Mona Hatoum, Performance Still, 1985/95, Gelatin silver print mounted on aluminum, 30 1/16 x 42 1/2 inches (76.4 x 108 cm). The Institute of Contemporary Art, Boston. Gift of Barbara Lee, The Barbara Lee Collection of Art by Women. Courtesy Alexander and Bonin and White Cube. Photo © Stephen White. © Mona Hatoum
Explore a world of shifting borders and precarious boundaries in the work of Mona Hatoum, a major figure in art today.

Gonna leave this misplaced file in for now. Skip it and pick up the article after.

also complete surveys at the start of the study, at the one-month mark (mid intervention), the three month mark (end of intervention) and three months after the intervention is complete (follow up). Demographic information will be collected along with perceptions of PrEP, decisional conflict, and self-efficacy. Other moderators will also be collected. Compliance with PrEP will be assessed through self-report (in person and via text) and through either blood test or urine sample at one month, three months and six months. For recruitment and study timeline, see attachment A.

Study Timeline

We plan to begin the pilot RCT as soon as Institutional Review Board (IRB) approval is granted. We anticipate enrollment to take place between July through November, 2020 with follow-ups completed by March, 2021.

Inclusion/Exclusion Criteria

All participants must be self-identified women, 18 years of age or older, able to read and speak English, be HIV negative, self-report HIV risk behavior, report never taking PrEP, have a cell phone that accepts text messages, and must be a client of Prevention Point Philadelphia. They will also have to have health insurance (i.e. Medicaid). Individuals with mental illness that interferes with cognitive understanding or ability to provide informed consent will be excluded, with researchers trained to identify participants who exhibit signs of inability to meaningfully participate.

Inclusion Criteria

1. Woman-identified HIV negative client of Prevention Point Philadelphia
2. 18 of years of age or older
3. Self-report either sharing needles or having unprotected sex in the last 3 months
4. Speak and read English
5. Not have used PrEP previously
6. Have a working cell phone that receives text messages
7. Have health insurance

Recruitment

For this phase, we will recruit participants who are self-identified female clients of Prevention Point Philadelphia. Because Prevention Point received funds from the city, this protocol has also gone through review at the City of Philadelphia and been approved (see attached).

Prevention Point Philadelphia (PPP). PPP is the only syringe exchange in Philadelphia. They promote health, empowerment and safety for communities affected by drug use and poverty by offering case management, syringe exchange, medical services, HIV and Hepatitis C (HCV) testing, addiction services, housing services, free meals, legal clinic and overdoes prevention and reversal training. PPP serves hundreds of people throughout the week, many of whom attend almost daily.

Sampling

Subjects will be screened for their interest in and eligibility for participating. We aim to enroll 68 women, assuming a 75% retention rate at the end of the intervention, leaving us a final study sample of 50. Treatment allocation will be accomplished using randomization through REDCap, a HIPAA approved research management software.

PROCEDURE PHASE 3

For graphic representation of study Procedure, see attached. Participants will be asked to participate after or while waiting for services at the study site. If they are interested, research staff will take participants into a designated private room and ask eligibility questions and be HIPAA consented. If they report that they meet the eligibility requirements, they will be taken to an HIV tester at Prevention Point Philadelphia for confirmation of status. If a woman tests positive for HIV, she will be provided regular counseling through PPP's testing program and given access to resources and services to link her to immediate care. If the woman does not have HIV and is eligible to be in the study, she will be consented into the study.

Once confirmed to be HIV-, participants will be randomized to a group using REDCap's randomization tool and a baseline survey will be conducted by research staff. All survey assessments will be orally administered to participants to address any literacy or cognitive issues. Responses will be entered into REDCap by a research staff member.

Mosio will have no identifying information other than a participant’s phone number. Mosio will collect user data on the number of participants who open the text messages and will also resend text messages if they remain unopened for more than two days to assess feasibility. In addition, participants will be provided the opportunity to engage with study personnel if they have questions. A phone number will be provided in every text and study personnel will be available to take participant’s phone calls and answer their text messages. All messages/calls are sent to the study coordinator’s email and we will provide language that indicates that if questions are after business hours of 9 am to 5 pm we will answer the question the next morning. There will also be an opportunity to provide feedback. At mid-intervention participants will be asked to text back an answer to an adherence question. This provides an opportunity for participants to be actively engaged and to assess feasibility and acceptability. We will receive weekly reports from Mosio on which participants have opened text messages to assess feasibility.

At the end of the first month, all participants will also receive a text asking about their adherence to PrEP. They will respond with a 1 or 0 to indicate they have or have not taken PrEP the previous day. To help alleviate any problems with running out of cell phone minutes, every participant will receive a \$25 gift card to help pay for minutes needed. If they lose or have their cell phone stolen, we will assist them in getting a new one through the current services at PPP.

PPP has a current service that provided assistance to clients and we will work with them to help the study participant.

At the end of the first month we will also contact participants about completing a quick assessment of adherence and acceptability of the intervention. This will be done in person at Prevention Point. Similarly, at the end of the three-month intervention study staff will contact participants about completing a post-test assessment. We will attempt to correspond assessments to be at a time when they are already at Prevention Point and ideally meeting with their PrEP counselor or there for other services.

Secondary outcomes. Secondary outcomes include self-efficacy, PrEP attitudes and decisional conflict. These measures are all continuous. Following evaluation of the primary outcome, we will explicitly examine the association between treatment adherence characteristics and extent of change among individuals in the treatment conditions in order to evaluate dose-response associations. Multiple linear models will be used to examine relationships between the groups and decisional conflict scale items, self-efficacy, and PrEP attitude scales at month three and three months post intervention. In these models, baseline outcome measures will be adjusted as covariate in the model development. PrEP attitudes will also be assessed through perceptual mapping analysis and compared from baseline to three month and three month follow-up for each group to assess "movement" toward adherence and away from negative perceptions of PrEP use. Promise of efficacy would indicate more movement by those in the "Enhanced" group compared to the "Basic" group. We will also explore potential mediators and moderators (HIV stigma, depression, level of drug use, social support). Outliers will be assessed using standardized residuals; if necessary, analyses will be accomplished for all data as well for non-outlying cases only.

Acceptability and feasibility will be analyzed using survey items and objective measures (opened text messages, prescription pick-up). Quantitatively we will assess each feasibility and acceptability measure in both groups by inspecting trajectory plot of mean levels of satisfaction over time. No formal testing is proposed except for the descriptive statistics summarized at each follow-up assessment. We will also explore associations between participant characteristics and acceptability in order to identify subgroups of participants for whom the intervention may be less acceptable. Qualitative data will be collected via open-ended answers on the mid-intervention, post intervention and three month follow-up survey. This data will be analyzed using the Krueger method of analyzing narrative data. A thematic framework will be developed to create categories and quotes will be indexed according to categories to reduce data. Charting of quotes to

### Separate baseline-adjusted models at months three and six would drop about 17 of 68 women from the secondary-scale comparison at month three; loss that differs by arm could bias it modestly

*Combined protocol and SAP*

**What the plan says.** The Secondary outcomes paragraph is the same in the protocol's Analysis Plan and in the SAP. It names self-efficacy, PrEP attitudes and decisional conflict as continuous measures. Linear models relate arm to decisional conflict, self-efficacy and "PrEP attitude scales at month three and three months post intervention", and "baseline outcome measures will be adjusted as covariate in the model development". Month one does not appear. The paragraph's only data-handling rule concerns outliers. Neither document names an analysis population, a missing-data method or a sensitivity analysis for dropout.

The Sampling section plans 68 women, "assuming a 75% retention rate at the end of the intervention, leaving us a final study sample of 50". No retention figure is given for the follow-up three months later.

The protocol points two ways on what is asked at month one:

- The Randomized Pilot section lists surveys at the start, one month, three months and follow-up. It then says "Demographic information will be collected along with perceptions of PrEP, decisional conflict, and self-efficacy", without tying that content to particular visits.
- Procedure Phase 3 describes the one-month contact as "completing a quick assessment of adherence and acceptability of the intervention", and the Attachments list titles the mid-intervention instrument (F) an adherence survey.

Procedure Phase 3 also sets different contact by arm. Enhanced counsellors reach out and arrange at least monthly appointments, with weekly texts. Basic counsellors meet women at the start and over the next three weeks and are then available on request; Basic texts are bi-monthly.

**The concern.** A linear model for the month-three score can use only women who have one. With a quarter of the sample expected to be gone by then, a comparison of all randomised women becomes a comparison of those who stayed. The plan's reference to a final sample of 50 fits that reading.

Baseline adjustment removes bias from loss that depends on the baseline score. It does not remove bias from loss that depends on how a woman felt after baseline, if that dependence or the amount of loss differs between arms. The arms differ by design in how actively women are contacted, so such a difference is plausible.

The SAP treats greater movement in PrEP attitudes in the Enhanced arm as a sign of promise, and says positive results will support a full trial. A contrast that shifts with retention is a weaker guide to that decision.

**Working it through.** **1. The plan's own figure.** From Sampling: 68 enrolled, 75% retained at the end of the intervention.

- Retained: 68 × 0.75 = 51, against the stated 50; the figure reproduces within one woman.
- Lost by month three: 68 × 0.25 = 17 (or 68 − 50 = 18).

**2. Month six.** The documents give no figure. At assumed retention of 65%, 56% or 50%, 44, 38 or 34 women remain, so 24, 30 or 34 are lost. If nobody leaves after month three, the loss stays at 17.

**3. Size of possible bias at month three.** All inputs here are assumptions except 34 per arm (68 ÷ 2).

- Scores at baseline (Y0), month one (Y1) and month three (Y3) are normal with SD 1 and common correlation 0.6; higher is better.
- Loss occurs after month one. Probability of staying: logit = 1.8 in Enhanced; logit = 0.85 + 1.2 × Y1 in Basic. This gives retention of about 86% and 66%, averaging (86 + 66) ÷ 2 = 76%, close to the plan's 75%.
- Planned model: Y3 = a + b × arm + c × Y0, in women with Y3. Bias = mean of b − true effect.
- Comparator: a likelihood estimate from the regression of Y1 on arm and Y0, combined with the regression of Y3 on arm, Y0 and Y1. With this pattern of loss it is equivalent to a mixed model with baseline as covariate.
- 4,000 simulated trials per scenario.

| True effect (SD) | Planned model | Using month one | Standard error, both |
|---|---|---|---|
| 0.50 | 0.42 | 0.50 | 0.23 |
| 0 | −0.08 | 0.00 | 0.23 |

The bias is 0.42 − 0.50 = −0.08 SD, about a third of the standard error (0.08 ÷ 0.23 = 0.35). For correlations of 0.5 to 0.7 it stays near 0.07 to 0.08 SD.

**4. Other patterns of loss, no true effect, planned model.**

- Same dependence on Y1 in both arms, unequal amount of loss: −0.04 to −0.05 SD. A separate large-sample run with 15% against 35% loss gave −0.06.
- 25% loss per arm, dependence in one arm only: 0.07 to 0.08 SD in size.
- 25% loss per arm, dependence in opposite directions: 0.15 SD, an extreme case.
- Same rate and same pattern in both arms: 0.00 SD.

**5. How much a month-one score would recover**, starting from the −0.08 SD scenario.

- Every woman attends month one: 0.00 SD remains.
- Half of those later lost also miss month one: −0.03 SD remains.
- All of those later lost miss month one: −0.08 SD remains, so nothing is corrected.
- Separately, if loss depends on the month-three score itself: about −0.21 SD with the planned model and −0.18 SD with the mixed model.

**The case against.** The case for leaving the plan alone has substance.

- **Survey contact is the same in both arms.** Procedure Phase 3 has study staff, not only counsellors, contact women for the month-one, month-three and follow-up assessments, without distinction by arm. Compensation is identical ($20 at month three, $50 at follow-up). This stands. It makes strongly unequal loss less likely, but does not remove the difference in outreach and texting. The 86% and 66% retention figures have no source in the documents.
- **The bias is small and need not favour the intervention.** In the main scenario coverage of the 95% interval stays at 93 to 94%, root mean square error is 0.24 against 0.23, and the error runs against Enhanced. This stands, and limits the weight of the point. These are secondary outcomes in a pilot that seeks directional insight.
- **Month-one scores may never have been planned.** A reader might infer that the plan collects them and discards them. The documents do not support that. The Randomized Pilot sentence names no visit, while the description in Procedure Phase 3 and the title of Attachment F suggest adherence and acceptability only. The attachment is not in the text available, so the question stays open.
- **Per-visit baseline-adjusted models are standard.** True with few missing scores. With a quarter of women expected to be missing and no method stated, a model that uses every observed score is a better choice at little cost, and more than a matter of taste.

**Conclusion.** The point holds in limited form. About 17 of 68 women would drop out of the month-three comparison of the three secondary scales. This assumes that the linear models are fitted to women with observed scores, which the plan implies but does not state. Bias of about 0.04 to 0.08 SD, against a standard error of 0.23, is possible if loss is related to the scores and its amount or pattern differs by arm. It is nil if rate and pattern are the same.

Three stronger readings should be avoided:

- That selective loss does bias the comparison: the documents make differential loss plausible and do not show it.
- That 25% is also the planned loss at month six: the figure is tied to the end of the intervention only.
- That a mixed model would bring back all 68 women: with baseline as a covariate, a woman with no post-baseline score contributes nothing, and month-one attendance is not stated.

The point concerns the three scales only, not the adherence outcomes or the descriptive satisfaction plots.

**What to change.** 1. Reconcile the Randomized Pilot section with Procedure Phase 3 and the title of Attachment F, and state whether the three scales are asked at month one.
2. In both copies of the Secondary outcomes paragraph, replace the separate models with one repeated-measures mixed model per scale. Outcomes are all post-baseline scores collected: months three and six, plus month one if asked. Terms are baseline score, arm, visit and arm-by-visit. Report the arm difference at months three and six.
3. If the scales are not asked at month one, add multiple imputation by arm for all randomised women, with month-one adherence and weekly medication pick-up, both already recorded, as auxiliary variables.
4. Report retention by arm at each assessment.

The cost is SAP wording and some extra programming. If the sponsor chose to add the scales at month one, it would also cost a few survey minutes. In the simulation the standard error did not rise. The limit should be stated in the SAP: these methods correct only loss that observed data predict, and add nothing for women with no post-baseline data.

Over the past three decades, Lebanese-born Palestinian artist Mona Hatoum (b. 1952, Beirut) has explored the fine line between the familiar and the uncanny in her visceral body of work. Through the juxtaposition of contradictory materials, changes of scale, or the introduction of uncharacteristic elements, she infuses commonplace and even banal objects with an element of danger, references to violence, or the capability to inflict bodily harm. In doing so, Hatoum engages the tactile imagination, her sculptures, photographs, and videos incite viewers to imagine their own bodies in relation to these unruly objects. The myriad and often-conflicting allusions speak both to the history of conflict in the artist’s homeland and to the comfort and safety provided by the domestic realm. Mona Hatoum is drawn entirely from the ICA’s Barbara Lee Collection of Art by Women.